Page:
An holy and a cheerful note;
And all the way, to guide their chime,
With falling oars they kept the time.

The image here of prelapsarian labour is simple, but astonishingly powerful. They are rowing to keep time in their song, not vice versa! They are really working – but they exceed their work, and the labour itself is simply a needless embellishment, a fitting but absolutely non-necessary improvisation of their existence. Or to put it more simply, their work is pure praise: the rowing of the oars simply forms the background rhythm of their song. In Agamben’s terminology, the rower in this poem is a “being-without-work” – he really works, but his work is superfluous, since he utterly exceeds it.

But if Agamben rightly insists that human beings are irreducible to their work, he fails to note the (today more important) point that humans also exceed their leisure and enjoyment. If boredom names the gap between our being and our work, it also names the gap between being and enjoyment. At least in the affluent West, most of us would accept that life cannot finally be boiled down to work; the more sinister and more beguiling threat today is the reduction of life to enjoyment.

As Slavoj Žižek has frequently observed, late-capitalist existence is structured by an obscene and threatening superego imperative: enjoy! (see for example The Universal Exception, pp. 331-35). In its own way, this capitalist law of enjoyment also seeks to close the gap between our being and our works, except that here, our true and proper “work” – the work which the law demands of us! – is enjoyment itself. (The true horror of The Matrix of course lies precisely here: when Neo swallows the red pill, he discovers that all human existence has been secretly transformed into a monstrous technological production of enjoyment; it is “pure,” immediate experience, no longer mediated even by life – or rather, it is pure human enjoyment at the expense of humanity.)

In this late capitalist setting, the only absolute prohibition is indifference or boredom – or rather, the consumer-ideology itself generates boredom precisely in order to forbid it and alleviate it. The machinery of late capitalism thus functions like the medicine mentioned by Hegel: it is a wounding-and-healing poison which paradoxically “heals the wound which it itself is” (Lectures on the Philosophy of Religion, III, 55). We are always bored, and always being (forcibly) rescued from our boredom.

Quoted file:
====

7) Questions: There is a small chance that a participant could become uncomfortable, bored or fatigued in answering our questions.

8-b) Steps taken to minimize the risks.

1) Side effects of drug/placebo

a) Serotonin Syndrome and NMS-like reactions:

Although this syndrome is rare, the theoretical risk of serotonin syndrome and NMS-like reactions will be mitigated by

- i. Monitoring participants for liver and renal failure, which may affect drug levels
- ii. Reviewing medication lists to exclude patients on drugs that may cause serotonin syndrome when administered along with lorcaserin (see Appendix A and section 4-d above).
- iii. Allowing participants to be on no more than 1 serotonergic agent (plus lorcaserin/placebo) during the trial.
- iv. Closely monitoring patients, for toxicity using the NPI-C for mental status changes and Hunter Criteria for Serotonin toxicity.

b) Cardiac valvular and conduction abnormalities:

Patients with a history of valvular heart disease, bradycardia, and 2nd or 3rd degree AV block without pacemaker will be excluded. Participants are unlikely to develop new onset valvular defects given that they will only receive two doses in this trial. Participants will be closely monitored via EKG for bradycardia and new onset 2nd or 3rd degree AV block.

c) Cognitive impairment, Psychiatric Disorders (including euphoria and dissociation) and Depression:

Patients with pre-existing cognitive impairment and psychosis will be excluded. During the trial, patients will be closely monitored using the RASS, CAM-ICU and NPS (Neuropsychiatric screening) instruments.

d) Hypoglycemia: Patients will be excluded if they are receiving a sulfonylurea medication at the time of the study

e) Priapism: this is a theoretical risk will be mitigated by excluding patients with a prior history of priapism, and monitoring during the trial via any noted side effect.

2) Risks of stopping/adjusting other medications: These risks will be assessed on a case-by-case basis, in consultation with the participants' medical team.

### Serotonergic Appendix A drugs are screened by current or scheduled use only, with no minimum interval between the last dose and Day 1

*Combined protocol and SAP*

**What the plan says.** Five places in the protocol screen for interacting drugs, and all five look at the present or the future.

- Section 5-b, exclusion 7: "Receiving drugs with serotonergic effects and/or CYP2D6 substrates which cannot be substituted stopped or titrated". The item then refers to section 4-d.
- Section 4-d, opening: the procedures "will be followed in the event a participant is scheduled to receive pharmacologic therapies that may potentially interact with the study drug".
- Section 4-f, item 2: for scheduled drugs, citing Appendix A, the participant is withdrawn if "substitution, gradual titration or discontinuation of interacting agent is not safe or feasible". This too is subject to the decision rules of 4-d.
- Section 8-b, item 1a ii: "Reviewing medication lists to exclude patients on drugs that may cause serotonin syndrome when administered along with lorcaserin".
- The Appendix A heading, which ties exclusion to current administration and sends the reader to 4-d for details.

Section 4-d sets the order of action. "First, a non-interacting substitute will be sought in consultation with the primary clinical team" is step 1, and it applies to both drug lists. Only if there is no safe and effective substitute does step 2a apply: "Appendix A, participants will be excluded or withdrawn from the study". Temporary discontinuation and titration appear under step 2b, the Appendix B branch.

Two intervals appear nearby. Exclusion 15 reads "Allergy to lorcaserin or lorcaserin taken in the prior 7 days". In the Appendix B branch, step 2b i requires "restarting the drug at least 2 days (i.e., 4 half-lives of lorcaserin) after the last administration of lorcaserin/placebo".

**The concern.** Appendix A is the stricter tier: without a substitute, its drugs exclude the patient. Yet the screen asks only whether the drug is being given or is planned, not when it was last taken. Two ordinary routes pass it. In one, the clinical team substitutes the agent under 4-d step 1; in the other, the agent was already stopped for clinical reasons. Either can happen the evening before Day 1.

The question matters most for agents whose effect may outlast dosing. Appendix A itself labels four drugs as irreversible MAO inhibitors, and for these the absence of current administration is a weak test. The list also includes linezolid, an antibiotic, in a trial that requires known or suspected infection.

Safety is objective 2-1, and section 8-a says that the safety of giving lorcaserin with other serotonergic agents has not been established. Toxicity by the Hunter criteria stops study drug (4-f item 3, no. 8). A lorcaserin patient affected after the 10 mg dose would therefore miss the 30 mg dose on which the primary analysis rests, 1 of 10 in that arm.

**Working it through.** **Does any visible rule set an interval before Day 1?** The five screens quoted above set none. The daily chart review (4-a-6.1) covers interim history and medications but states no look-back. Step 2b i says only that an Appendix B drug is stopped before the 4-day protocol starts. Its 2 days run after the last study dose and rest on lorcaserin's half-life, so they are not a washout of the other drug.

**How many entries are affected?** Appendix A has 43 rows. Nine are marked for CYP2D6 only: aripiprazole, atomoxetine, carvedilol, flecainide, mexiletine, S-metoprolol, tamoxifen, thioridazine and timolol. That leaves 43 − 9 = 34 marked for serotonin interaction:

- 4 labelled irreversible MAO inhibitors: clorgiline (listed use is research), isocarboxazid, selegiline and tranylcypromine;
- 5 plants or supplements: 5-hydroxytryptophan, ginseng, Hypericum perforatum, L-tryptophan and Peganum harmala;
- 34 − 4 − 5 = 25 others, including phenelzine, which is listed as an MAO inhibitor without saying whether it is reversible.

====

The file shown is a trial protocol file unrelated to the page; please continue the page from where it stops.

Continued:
So just as a society which reduces life to social utility will prohibit boredom vis-à-vis work, so too a society which reduces life to enjoyment will prohibit boredom vis-à-vis leisure. If, at times, a truly radical resistance can only take the form of passivity and non-participation, then is it possible that boredom itself might be a crucial site of resistance today? As human beings, we are always in excess: we exceed our tasks, and we exceed our enjoyment. There is always a gap between my “works” – what I do, what I enjoy, which market niche I identify with – and my humanity. To be bored – without immediately seeking to transform that boredom into either productivity on the one hand or enjoyment on the other – is to hold open this gap, and to resist participating in its insidious closure.

To face both work and enjoyment with what Agamben calls a “creative semi-indifference” is, today, the gesture of the human being who stands before God and is recognised by God – the human being who is no longer under the law (neither the law of works nor the law of enjoyment), but under grace.

This human being – the human being under grace – is the one whose work and play can never be taken too seriously, since they are merely creative embellishments, non-necessary improvisations, which contribute to the harmony and peace of a life of praise. Like Marvell’s rowers, both our work and our play can thus find their true meaning only as they serve the modest role of “keeping the time” in our song:

And all the way, to guide their chime,
With falling oars they kept the time.